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100 Essays I Don’t Have Time to Write: On Umbrellas and Sword Fights, Parades and Dogs, Fire Alarms, Children, and Theater by Sarah Ruhl ’97, ’01 MFA (Faber & Faber).

sarah_ruhl.jpg
MacArthur Foundation
"One must not think of life as an intrusion," says playwright Sarah Ruhl '97, '01 MFA. 

In this deceptively beguiling book, playwright Sarah Ruhl ’97, ’01 MFA launches an assault on the conventions of modern theater. She asks—and 100 Essays I Don’t Have Time to Write is full of interrogatives—why plays need clear plotlines or why drama ever requires conflict. She calls for a theater of the irrational, of emotional feeling, theater full of “the hidden, the dark, and the oblique.” The well-structured play needs to be replaced. “More failure! More demand for failure! More bad plays,” she declares. I’m not sure that’s going to go over well with New York City theatergoers shelling out $200 per seat, but you have to admire Ruhl’s chutzpah.

Ruhl is one of the leading playwrights of her generation, a Pulitzer Prize finalist and the recipient of a MacArthur genius grant. Her work ranges widely in subject, from the invention of electric sex toys in In the Next Room (or The Vibrator Play) to The Clean House, which focuses on a cancer-stricken Brazilian maid looking to discover the perfect joke. Ruhl has become an aesthetic unto herself. And, as popular as her work has been, it stretches the possibilities of theater and plays wildly with form. In Melancholy Play a woman turns into an almond. Somehow all this feels playful and inviting rather than gratuitous or in-your-face experimental.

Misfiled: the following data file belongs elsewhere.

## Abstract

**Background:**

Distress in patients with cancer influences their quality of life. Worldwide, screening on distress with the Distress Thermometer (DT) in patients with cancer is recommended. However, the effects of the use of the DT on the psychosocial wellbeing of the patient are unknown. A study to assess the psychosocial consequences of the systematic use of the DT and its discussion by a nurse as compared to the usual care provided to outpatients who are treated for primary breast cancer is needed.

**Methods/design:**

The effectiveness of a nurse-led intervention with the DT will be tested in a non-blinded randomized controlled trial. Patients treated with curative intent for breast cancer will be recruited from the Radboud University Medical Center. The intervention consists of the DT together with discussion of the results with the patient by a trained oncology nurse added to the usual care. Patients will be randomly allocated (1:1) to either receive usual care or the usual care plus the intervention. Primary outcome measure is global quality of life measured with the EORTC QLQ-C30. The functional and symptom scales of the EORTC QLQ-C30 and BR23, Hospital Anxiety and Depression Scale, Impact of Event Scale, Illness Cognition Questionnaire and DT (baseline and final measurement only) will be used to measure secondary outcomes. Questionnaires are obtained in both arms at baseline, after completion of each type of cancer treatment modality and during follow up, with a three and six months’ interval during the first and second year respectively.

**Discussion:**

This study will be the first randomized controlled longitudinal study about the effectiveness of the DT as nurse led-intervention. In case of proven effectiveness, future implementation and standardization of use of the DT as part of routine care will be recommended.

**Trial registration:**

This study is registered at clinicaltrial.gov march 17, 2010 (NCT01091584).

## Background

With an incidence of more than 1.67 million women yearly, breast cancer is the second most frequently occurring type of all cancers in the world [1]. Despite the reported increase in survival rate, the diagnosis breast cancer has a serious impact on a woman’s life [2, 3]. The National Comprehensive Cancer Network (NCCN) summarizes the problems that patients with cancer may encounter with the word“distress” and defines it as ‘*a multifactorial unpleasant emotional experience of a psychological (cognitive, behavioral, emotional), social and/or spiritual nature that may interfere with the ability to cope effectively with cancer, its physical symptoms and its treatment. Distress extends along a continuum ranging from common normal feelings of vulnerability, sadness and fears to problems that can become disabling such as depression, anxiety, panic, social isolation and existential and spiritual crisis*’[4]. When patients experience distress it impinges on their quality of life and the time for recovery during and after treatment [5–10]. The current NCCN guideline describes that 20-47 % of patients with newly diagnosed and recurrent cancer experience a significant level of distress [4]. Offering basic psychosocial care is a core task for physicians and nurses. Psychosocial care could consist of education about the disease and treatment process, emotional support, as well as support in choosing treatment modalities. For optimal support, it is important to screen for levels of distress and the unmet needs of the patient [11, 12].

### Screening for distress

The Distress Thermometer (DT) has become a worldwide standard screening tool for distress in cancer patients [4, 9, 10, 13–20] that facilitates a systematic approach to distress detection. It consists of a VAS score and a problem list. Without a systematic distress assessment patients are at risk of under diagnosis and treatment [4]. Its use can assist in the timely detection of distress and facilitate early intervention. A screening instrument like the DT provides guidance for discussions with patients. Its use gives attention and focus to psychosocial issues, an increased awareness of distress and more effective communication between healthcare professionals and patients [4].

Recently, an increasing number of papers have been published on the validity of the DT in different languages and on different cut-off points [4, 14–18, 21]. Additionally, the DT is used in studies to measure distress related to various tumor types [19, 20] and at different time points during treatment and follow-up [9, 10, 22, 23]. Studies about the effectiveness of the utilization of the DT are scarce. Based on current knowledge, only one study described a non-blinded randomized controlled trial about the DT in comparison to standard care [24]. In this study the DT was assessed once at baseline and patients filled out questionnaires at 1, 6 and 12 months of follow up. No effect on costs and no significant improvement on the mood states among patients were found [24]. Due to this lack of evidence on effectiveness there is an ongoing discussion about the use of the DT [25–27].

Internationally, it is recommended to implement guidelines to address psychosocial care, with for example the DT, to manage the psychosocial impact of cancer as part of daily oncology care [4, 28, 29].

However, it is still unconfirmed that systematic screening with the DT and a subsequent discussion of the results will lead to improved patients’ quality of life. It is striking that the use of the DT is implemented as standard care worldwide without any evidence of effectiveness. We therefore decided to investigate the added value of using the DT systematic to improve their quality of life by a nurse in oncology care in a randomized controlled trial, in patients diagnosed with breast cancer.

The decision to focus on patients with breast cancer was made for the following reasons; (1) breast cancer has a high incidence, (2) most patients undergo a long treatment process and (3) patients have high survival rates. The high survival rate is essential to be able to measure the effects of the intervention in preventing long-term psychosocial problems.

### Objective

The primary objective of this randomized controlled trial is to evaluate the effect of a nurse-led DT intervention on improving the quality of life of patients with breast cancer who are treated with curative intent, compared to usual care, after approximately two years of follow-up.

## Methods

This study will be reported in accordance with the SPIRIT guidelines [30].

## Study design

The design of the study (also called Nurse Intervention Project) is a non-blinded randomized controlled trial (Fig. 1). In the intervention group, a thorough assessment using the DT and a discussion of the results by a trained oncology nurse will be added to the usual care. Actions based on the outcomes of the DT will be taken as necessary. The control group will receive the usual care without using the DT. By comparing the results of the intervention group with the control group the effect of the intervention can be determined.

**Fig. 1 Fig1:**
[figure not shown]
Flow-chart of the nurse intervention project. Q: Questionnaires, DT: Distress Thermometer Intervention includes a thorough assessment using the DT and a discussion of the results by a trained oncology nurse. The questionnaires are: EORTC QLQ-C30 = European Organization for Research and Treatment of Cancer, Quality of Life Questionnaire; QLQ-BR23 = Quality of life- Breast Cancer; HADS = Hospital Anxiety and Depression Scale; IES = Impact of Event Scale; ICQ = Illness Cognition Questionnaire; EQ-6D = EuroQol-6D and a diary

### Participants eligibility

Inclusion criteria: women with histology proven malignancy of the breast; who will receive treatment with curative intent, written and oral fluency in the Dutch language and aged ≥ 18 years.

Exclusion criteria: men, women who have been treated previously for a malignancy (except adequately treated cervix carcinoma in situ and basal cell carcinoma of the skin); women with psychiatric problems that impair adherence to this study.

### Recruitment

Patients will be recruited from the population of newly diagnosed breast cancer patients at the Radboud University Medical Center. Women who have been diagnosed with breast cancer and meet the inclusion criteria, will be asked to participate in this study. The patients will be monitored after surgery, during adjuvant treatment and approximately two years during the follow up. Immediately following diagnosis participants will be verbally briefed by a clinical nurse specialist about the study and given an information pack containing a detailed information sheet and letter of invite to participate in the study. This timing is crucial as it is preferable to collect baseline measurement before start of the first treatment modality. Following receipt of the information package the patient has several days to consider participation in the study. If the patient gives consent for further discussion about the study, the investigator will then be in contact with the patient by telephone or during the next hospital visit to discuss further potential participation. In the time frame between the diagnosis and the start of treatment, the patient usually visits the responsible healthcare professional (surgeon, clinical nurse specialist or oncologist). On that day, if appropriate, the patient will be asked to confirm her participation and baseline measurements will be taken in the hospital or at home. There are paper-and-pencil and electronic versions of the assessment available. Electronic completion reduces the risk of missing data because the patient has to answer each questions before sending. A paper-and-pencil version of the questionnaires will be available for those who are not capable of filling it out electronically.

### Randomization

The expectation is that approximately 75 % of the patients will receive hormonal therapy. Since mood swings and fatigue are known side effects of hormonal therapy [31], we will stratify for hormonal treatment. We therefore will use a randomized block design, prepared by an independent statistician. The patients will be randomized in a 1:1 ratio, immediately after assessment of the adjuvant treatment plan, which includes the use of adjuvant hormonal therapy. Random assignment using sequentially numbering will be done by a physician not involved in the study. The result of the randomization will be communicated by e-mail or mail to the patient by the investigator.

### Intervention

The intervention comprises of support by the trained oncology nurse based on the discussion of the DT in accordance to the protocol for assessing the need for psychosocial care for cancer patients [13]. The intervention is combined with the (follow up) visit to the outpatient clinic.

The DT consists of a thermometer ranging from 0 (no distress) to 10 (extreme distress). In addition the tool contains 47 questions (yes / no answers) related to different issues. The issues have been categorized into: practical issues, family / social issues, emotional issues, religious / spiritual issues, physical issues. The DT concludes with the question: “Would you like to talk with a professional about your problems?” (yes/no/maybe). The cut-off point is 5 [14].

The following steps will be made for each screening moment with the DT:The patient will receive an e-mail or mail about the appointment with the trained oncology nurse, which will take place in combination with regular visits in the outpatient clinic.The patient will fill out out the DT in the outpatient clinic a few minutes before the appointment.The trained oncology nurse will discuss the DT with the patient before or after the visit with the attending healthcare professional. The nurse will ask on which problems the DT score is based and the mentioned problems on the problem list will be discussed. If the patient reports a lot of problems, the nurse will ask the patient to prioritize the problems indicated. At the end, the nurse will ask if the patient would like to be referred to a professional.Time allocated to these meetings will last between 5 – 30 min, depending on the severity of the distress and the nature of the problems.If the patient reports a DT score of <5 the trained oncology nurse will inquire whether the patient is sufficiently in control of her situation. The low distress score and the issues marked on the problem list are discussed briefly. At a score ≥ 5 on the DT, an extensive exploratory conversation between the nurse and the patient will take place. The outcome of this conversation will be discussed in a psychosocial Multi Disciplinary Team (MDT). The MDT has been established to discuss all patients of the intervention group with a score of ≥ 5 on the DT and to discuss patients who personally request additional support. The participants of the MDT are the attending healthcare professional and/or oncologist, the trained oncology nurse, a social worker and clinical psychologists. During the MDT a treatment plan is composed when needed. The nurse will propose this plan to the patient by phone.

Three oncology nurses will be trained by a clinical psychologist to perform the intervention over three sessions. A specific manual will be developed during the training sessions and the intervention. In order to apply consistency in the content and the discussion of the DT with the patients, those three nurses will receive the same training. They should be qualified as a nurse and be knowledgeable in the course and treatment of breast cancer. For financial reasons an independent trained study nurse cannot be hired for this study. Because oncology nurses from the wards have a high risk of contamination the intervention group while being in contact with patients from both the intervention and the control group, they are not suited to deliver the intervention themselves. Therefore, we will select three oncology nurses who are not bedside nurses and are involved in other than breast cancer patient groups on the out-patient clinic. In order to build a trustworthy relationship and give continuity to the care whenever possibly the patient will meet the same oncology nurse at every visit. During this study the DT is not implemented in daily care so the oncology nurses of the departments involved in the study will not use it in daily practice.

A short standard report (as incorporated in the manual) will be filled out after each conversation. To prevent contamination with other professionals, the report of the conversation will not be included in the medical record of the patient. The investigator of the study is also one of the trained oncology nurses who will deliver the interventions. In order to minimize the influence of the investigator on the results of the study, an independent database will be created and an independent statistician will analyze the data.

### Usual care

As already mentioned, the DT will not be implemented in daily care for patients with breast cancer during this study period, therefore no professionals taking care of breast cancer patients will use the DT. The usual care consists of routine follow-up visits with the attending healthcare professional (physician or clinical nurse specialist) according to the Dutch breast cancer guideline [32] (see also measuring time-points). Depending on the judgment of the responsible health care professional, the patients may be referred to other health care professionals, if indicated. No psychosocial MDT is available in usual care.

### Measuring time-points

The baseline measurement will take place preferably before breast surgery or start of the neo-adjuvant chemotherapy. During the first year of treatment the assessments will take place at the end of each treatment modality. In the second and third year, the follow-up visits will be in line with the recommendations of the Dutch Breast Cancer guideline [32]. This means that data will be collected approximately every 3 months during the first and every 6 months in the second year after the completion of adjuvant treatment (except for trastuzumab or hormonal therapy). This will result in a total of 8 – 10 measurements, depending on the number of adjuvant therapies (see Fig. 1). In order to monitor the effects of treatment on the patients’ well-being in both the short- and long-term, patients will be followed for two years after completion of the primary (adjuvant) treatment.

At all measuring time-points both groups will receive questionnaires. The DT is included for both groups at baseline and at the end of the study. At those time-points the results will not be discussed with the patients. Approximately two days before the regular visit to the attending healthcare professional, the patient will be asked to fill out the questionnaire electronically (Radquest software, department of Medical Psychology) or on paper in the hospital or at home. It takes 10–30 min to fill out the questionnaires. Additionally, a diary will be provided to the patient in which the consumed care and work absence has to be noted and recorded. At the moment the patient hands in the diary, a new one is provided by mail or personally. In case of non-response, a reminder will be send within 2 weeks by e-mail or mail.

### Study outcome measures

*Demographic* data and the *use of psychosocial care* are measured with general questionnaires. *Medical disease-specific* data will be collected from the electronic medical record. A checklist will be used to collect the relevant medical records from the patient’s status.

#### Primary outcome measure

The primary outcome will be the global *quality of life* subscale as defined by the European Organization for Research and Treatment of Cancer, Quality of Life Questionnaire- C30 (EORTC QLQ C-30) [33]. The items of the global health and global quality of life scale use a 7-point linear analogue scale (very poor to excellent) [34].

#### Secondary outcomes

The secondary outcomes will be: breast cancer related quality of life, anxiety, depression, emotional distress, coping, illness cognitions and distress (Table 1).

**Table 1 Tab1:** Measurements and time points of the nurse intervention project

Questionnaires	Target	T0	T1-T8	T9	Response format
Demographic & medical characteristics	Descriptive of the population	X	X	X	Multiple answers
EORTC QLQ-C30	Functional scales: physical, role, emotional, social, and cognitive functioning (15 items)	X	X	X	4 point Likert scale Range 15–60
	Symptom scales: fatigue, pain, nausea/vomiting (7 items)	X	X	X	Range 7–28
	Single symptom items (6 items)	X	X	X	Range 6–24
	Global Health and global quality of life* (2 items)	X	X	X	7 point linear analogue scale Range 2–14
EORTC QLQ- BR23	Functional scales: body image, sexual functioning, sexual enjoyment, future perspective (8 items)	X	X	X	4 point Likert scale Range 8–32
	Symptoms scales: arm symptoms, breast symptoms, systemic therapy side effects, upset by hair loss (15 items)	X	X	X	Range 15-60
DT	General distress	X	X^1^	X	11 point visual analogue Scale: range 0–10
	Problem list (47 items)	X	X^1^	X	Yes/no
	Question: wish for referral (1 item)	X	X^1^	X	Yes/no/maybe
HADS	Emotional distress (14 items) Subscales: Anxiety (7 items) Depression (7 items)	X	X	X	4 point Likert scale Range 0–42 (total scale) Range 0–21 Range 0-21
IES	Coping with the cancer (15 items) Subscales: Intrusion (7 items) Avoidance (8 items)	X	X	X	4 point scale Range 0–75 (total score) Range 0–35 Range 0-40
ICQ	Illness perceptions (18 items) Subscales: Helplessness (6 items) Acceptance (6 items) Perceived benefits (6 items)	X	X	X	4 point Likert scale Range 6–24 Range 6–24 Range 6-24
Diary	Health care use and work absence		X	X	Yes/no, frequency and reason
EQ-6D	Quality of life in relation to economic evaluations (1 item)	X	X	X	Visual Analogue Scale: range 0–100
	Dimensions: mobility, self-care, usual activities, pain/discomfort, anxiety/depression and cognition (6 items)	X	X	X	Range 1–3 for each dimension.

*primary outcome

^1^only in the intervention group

100 Essays I Don’t Have Time to Write is less a collection of essays than it is a series of aphoristic thought pieces that pose questions instead of providing answers. Several deal with motherhood, including one in which Ruhl recounts the harrowing birth of her twins. No woman who reads it will ever again trust her doctor. She also writes of her struggle to balance playwriting with motherhood—she has three kids in all—deciding in the end that they aren’t really in conflict.

“I found that life intruding on writing was, in fact, life,” she writes. “And that, tempting as it may be for a writer who is also a parent, one must not think of life as an intrusion.”

Ruhl’s critics deride her as whimsical, and the playwright rightfully asks whether that description has something to do with her gender. A male writer following his whimsy is lauded as fearless and daring. A woman does it and she’s labeled frivolous. Still, some pieces in here do feel underbaked, or at least you wish she’d had more time to develop the essay.

When Ruhl was a Brown freshman, her father died. She wanted to write about his passing, but couldn’t figure out a way to do it. Do it obliquely, playwright Paula Vogel, who was then head of Brown’s graduate playwriting program, told her, and she went home and wrote a play about a dog. She’s been blazing routes of indirection ever since.


    





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